Three years ago we thought that the oil locked deep beneath the Gulf of Mexico would need to just stay there. With the Macando well spewing unstoppable amounts of oil into the Gulf, many questioned whether accessing that oil was worth the risks. With the leak now plugged and the drilling moratorium long since lifted, the Gulf's oil industry has not only fully recovered but is about to shift into overdrive. While oil companies like Anadarko (NYSE:APC) and Chevron (NYSE:CVX) will get most of the press for leading this move, both need help to get the oil out. This is where two oil-field technology companies are quietly solving some of the main challenges to unlocking the Gulf's oil riches.
Oil companies are drilling to incredible depths to access Gulf oil. For example, Anadarko and Chevron, which are partners on the Coronado discovery in the Lower Tertiary drilled that well to a depth of 31,866 feet in 6,127 feet of water. When a well is drilled that deep it encounters ultra-high pressures and temperatures that make extracting the oil a real technical challenge. Without help to optimize these wells less than 10% of the oil that is there will be produced. That is a far cry from the global average of 35% of the oil being recoverable.
That's key for two reasons. It means that when Chevron goes to book the reserves from the Coronado discovery it can only book its share of the resources based on a 10% ultimate recovery. Not only that but when Anadarko is making investment decisions on how to develop Coronado, it would be forced to run those numbers under the assumption that only about 10% of the oil that's there would be recoverable.
This is where oil-field technology companies like Core Labs (NYSE:CLB) and CARBO Ceramics (NYSE:CRR) are stepping in to deliver solutions. The products and services the two have developed are designed to help oil companies maximize the recovery of oil from these reservoirs. This has the potential to add incredible value for the Gulf's producers because as recovery improves so do returns.
CARBO's innovation is a new ceramic proppant designed to withstand the pressure that's found in these deep wells. As the slide below indicates, because of its strength it is the only proppant that can handle the job.
The key here is that these proppants don't crush under pressure. That enables them to stay a uniform shape so that oil can flow through without its flow being restricted by the pressure crushing the proppants closer together. That both enhances the estimated ultimate recovery from the well in addition to enabling higher initial production. Both of those factors unlock more value for producers.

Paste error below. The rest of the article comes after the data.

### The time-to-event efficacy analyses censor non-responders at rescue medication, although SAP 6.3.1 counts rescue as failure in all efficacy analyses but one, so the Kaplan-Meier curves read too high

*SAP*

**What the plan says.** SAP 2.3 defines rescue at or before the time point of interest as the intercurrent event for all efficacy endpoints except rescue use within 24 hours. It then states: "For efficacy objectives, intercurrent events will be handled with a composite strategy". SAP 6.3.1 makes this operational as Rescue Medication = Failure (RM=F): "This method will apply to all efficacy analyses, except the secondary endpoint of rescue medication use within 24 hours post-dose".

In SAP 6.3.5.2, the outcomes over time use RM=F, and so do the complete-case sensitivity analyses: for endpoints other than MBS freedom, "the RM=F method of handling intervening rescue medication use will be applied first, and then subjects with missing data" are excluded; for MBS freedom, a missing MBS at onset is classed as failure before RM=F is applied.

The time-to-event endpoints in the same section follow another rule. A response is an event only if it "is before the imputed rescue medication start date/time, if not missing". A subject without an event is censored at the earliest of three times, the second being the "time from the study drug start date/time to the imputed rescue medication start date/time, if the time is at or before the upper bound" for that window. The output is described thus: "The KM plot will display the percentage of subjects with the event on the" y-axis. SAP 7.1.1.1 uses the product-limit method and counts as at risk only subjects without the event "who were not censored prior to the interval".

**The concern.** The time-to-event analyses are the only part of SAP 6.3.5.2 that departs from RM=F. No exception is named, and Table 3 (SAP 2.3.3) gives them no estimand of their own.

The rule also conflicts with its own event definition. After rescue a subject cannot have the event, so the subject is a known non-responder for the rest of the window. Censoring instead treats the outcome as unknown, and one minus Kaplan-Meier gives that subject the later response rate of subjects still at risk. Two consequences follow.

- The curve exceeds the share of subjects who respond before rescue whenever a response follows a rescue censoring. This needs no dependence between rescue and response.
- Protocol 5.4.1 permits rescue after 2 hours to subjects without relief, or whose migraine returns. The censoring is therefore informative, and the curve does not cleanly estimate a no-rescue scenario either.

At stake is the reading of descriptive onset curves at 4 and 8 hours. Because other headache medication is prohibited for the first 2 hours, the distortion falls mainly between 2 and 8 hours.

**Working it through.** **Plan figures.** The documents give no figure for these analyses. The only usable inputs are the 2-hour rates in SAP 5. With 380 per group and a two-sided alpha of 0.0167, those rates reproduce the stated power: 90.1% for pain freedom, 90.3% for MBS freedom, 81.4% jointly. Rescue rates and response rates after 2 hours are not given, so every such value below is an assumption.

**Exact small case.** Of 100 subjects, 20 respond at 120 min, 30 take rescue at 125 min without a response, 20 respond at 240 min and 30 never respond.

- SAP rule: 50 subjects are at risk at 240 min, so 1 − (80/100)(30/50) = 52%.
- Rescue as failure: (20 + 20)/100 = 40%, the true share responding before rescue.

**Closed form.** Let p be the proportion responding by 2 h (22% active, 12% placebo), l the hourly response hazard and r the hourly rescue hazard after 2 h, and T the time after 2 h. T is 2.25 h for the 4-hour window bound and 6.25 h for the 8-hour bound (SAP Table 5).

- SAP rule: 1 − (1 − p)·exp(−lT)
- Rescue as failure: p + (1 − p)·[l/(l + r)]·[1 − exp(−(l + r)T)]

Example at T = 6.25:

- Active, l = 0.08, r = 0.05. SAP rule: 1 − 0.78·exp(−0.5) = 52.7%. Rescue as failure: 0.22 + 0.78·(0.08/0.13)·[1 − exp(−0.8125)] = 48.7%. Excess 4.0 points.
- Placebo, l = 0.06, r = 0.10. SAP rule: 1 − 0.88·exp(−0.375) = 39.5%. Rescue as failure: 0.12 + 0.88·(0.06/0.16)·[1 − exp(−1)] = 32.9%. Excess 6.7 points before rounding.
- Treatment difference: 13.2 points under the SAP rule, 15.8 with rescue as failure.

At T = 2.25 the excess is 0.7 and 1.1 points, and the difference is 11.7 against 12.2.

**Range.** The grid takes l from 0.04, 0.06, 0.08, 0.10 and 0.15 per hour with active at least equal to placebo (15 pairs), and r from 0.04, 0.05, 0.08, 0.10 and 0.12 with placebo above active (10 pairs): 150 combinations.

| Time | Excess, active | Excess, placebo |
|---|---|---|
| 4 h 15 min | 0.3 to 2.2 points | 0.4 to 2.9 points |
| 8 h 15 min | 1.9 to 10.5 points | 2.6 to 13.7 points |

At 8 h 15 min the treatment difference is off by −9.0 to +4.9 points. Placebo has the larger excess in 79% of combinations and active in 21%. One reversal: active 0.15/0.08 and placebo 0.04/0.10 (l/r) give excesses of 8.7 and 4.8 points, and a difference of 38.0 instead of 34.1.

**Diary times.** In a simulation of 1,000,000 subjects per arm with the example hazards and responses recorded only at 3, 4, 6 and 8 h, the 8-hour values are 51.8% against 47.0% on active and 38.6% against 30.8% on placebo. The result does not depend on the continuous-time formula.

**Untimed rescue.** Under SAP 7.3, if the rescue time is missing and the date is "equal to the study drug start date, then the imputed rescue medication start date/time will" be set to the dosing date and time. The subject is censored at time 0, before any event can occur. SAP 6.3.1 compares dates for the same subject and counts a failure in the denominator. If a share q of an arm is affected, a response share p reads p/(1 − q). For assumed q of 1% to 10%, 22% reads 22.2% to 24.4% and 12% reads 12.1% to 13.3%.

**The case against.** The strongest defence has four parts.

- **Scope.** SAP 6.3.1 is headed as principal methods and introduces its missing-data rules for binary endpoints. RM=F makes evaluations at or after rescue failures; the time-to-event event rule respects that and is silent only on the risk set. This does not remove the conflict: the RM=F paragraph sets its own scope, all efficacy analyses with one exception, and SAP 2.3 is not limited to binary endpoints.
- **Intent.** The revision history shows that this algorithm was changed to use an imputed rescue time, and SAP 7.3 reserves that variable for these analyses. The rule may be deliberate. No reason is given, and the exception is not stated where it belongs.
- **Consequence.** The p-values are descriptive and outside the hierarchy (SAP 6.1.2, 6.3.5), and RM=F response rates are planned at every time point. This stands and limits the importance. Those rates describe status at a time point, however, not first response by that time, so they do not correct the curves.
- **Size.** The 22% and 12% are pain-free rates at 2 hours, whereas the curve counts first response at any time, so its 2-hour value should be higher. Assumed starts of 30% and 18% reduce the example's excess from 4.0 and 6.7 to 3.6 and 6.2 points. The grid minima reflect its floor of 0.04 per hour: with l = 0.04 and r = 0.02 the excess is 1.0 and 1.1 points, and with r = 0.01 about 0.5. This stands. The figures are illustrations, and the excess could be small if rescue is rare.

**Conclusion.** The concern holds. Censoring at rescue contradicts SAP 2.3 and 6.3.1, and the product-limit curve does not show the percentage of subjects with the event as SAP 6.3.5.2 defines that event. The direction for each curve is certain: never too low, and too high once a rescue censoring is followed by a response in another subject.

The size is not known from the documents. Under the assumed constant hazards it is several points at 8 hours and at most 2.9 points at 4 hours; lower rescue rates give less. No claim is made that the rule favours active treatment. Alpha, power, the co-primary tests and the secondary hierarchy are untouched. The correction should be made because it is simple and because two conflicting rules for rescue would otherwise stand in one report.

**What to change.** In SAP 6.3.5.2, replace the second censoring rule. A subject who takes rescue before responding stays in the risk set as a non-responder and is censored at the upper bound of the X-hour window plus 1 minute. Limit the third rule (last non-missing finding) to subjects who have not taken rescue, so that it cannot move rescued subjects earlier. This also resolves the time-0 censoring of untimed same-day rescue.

Meanwhile, Core is attacking the problem of understanding the reservoir in order to manage it for maximum production and recovery. This can include recommending well placement and suggesting that natural gas be injected into the reservoir to maintain pressure so more oil flows out. By managing the reservoir, Core is able to help oil companies get more oil out of it. Chevron, for example, sees injecting natural gas for enhanced oil recovery, when combined with other technologies, increasing its oil recovery to more than 20%. That means that Chevron and Anadarko can book twice the reserves and earn an even better return for its investors.
The days of easy oil are over. Technological solutions like those provided by CARBO and Core are what will really drive incremental oil production. With oil priced in excess of $100, every additional barrel produced means more profits for oil companies. So, while both Core and CARBO are relative unknowns to investors, both could be very important companies as the world begins to extract increasingly challenging supplies of oil in places like the deepwater Gulf of Mexico.
The Days of $100 Oil are Here to Stay
Fool contributor Matt DiLallo has no position in any stocks mentioned. The Motley Fool recommends Chevron. Try any of our Foolish newsletter services free for 30 days. We Fools may not all hold the same opinions, but we all believe that considering a diverse range of insights makes us better investors. The Motley Fool has a disclosure policy.